In Chapter 19 of the Book of Exodus, we read how God established His covenant with the Hebrew people. This Mosaic Covenant is stated in verses Five and Six.
The Decalogue, or Ten Commandments, is spelled out in Chapter 20, verses one through seventeen. The first three are commandments relating to God. The remaining seven relate to man. It is important to understand Commandments Four through Ten have to do with how we conduct ourselves with other people.
The Fifth Commandment has nothing to do with animals, as some claim. In fact, this Commandment has been incorrectly translated almost universally ever since the King James Version of the Bible [See Strong's Number 7523-4] was published in the beginning of the 17th Century. The proper translation is
Thou shall not murder
In addition to the Decalogue, God provided a lengthy list of ordinances for the Hebrew people to use in governing themselves and to guide their every day living. If you are interested, you can read them in the remaining chapters of Exodus, and in Leviticus, Numbers and Deuteronomy.
The entire system of 619 commandments and ordinances normally is referred to as the Law. The intent of the Law is to establish and preserve the people of God (the Hebrew Nation) as an ideal, just and worshiping community. All Jews were expected to know and understand the Law and to live according to its dictates. Harsh penalties were prescribed and sometimes enacted for failures to comply with any provision of the Law. Scribes and teachers (rabbis) dedicated their lives to detailed examination of the Law and its application to the Jewish Nation.
Anyone able to completely keep the Law; to live righteously without ever once violation any Commandments or ordinances would, by virtue of his righteousness, be taken up to Heaven after the death of his mortal body. Unfortunately, as we read in the Bible, the Hebrew peoples never lived according to God's will. It is here that we begin to see the beauty of God's plan. God made provision for atonement when a person violated the Law. The offender could make sacrifices whenever he transgressed, and the spilled blood of the slain animal or bird would be accepted as atonement for the sin. There were rules and attitudes for proper sacrifice.
The system failed. Not because God had not designed it properly, but because His people corrupted the interpretation and application of His rules. God knew this would happen, of course, and had intended from the outset that we understand that no man could be saved from eternal damnation by following a set of rules not even a set of divinely-given rules. Forgiveness and salvation must come from another source.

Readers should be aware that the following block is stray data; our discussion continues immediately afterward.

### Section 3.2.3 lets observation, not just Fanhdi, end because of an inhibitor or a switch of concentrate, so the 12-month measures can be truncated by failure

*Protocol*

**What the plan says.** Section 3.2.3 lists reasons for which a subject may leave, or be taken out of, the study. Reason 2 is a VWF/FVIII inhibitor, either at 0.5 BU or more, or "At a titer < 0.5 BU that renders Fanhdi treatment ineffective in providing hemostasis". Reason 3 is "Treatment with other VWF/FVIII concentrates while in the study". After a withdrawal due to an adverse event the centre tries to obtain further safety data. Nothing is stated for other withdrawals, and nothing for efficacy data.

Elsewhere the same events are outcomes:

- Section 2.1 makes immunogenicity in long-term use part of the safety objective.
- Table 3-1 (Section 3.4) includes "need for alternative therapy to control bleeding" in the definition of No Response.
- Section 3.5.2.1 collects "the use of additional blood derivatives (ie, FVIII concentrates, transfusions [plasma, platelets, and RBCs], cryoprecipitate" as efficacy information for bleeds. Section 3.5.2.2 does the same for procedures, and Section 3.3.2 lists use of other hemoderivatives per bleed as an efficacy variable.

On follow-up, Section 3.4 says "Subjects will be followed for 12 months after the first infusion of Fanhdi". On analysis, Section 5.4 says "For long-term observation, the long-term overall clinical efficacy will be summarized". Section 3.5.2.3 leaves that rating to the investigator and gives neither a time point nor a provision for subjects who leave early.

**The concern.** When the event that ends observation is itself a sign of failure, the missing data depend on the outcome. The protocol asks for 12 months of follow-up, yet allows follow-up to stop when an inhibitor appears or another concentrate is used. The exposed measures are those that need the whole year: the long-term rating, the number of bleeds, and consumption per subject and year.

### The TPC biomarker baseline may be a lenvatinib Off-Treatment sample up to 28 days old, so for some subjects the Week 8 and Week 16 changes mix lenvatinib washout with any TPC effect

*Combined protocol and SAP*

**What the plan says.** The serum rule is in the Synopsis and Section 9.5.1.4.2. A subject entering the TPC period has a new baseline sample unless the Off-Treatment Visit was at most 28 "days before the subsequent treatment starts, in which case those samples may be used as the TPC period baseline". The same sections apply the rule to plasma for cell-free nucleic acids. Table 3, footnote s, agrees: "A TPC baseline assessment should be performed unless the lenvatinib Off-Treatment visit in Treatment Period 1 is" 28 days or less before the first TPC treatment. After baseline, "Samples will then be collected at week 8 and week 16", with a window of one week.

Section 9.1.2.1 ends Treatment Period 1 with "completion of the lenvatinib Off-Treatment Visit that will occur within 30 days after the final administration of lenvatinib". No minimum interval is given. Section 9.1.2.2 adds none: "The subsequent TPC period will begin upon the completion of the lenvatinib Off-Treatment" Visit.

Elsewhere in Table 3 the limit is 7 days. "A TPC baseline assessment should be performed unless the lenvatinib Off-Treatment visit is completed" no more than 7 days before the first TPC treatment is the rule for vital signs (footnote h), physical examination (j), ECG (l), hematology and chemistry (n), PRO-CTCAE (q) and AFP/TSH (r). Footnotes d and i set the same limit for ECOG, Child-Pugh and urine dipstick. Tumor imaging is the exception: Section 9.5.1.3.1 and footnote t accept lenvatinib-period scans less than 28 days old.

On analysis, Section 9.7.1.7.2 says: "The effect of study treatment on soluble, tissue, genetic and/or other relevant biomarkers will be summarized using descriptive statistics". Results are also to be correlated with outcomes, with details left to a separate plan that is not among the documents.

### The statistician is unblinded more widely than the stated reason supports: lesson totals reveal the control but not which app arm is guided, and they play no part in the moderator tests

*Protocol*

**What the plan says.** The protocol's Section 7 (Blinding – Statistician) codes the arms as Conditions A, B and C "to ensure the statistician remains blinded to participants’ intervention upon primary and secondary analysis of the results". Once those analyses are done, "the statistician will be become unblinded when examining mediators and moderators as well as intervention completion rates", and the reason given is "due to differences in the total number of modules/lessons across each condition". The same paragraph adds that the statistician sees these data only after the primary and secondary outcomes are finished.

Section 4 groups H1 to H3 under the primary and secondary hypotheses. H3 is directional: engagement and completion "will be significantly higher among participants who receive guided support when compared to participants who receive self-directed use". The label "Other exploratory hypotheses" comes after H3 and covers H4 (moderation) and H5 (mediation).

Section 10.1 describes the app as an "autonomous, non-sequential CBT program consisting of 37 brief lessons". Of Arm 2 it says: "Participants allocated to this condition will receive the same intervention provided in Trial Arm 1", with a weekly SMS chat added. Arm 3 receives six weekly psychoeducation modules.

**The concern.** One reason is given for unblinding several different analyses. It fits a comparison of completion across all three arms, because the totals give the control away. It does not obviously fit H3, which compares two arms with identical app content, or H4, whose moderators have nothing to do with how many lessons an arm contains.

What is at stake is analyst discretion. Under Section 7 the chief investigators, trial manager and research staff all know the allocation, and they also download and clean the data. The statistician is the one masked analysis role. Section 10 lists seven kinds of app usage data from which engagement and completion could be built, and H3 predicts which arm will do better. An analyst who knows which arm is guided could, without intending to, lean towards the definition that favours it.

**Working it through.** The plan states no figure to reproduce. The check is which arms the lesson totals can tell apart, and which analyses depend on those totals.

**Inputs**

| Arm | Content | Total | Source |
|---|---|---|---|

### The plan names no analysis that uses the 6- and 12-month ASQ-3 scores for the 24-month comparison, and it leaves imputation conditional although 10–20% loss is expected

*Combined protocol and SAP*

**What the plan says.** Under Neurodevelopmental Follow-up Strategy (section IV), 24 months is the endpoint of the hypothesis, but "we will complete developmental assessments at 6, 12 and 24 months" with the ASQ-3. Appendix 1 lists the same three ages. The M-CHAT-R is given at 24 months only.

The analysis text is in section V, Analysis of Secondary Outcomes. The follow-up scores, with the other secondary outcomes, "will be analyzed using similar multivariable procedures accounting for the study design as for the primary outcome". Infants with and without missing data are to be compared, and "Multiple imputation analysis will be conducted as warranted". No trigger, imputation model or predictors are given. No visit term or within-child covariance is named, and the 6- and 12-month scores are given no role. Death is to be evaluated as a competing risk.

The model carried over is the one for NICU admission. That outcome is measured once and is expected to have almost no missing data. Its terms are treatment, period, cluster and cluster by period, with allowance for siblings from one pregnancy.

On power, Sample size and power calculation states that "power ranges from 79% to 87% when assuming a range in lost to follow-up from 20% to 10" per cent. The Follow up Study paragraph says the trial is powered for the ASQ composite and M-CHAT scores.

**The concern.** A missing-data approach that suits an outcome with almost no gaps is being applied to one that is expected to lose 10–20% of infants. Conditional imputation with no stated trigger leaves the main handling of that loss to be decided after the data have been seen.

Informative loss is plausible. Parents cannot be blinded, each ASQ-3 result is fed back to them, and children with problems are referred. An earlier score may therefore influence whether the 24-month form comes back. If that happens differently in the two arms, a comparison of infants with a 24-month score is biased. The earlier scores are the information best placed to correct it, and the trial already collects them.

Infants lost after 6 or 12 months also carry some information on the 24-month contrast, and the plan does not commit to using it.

God had a plan all along. He would provide a way for man to escape condemnation and spend eternity with his Lord. This plan is outlined in John 3:16-18
When Christ died on the Cross, His perfect sacrifice was accepted by God as the atonement for all men, and victory over sin. When He arose from the grave, He conquered death. We may participate in these victories through God's grace, not by anything we might do.
How demanding is the Christian life? Despite what the denominational churches, and many nondenominational churches as well, might say, being a believer is not that hard.
Is it difficult to come to Christ? Not according to the Bible. Of course, there are preachers and priests who would have you believe otherwise. When confronted by opposing opinions in matters of doctrine, just go to the source:
In this new Covenant of Grace, we are freed from the impossibility of satisfying the Law in order to attain to eternal life. When we truly believe in Christ's substitutionary sacrifice, and recognize Him as the Son of God, we move out of subjection to the Law and into Grace. No more are our sins written in the memory of God; they are covered by the Blood of Christ.
Okay, we are saved by grace. Isn't there anything I can do to obtain forgiveness and salvation? Nope! One must be born again (John 3:3)., and that involves the Holy Spirit. There are churches and pastors who would have us believe we must conform to their rules, if we are to receive eternal life. That is not what God says.
Since we are no longer bound by the Law, and we are free in Christ Jesus, why look for ways to place ourselves back under the yoke of the Law? Just doesn't make sense.
May 12, 1992
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